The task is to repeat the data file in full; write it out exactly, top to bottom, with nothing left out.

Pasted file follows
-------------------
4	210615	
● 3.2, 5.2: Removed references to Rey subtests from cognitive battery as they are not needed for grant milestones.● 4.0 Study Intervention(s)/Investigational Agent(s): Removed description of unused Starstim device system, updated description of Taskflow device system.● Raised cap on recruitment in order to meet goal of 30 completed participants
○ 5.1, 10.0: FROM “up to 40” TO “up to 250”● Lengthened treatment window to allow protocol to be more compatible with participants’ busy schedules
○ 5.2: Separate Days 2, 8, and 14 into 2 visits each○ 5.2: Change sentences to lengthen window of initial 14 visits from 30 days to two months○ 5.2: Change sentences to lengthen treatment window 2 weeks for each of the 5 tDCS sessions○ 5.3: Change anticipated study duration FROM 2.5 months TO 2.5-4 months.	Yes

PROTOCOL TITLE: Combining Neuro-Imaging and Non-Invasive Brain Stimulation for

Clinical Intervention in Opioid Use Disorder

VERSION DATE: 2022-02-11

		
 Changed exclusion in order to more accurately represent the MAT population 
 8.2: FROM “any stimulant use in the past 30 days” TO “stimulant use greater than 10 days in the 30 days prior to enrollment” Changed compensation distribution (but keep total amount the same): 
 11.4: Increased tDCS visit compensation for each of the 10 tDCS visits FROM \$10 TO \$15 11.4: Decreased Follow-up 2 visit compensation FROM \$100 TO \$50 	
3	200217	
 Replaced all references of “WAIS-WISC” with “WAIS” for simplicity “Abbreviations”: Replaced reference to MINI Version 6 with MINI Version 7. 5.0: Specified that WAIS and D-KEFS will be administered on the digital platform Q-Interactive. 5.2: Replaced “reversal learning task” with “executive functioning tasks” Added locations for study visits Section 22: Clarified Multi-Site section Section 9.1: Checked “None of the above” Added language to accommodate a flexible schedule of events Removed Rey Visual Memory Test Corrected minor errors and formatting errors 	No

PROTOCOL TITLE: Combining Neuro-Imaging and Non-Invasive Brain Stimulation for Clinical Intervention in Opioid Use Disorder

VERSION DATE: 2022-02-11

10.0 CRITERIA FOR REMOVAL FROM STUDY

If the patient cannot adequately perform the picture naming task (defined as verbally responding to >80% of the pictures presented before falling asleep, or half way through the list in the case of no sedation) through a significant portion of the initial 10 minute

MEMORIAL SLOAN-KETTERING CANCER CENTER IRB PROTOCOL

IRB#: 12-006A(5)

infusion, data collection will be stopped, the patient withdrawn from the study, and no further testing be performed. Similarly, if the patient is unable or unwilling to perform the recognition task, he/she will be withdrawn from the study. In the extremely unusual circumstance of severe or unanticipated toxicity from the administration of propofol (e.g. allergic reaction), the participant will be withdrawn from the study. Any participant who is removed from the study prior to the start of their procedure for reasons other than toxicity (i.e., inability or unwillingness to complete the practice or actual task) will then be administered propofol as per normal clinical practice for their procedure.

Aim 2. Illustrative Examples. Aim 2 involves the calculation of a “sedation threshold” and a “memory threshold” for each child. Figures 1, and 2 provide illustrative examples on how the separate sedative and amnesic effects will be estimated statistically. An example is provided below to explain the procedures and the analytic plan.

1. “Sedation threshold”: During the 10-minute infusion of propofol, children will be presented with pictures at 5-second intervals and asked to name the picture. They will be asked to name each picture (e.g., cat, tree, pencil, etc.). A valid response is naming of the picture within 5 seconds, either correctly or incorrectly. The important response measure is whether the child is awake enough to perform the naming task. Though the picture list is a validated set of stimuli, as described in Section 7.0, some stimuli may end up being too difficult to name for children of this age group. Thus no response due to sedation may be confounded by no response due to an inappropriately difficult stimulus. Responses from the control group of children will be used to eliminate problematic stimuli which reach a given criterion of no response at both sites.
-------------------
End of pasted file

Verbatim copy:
4	210615	
● 3.2, 5.2: Removed references to Rey subtests from cognitive battery as they are not needed for grant milestones.● 4.0 Study Intervention(s)/Investigational Agent(s): Removed description of unused Starstim device system, updated description of Taskflow device system.● Raised cap on recruitment in order to meet goal of 30 completed participants
○ 5.1, 10.0: FROM “up to 40” TO “up to 250”● Lengthened treatment window to allow protocol to be more compatible with participants’ busy schedules
○ 5.2: Separate Days 2, 8, and 14 into 2 visits each○ 5.2: Change sentences to lengthen window of initial 14 visits from 30 days to two months○ 5.2: Change sentences to lengthen treatment window 2 weeks for each of the 5 tDCS sessions○ 5.3: Change anticipated study duration FROM 2.5 months TO 2.5-4 months.	Yes

PROTOCOL TITLE: Combining Neuro-Imaging and Non-Invasive Brain Stimulation for

Clinical Intervention in Opioid Use Disorder

VERSION DATE: 2022-02-11

		
 Changed exclusion in order to more accurately represent the MAT population 
 8.2: FROM “any stimulant use in the past 30 days” TO “stimulant use greater than 10 days in the 30 days prior to enrollment” Changed compensation distribution (but keep total amount the same): 
 11.4: Increased tDCS visit compensation for each of the 10 tDCS visits FROM \$10 TO \$15 11.4: Decreased Follow-up 2 visit compensation FROM \$100 TO \$50 	
3	200217	
 Replaced all references of “WAIS-WISC” with “WAIS” for simplicity “Abbreviations”: Replaced reference to MINI Version 6 with MINI Version 7. 5.0: Specified that WAIS and D-KEFS will be administered on the digital platform Q-Interactive. 5.2: Replaced “reversal learning task” with “executive functioning tasks” Added locations for study visits Section 22: Clarified Multi-Site section Section 9.1: Checked “None of the above” Added language to accommodate a flexible schedule of events Removed Rey Visual Memory Test Corrected minor errors and formatting errors 	No

PROTOCOL TITLE: Combining Neuro-Imaging and Non-Invasive Brain Stimulation for Clinical Intervention in Opioid Use Disorder

VERSION DATE: 2022-02-11

10.0 CRITERIA FOR REMOVAL FROM STUDY

If the patient cannot adequately perform the picture naming task (defined as verbally responding to >80% of the pictures presented before falling asleep, or half way through the list in the case of no sedation) through a significant portion of the initial 10 minute

MEMORIAL SLOAN-KETTERING CANCER CENTER IRB PROTOCOL

IRB#: 12-006A(5)

infusion, data collection will be stopped, the patient withdrawn from the study, and no further testing be performed. Similarly, if the patient is unable or unwilling to perform the recognition task, he/she will be withdrawn from the study. In the extremely unusual circumstance of severe or unanticipated toxicity from the administration of propofol (e.g. allergic reaction), the participant will be withdrawn from the study. Any participant who is removed from the study prior to the start of their procedure for reasons other than toxicity (i.e., inability or unwillingness to complete the practice or actual task) will then be administered propofol as per normal clinical practice for their procedure.

Aim 2. Illustrative Examples. Aim 2 involves the calculation of a “sedation threshold” and a “memory threshold” for each child. Figures 1, and 2 provide illustrative examples on how the separate sedative and amnesic effects will be estimated statistically. An example is provided below to explain the procedures and the analytic plan.

1. “Sedation threshold”: During the 10-minute infusion of propofol, children will be presented with pictures at 5-second intervals and asked to name the picture. They will be asked to name each picture (e.g., cat, tree, pencil, etc.). A valid response is naming of the picture within 5 seconds, either correctly or incorrectly. The important response measure is whether the child is awake enough to perform the naming task. Though the picture list is a validated set of stimuli, as described in Section 7.0, some stimuli may end up being too difficult to name for children of this age group. Thus no response due to sedation may be confounded by no response due to an inappropriately difficult stimulus. Responses from the control group of children will be used to eliminate problematic stimuli which reach a given criterion of no response at both sites.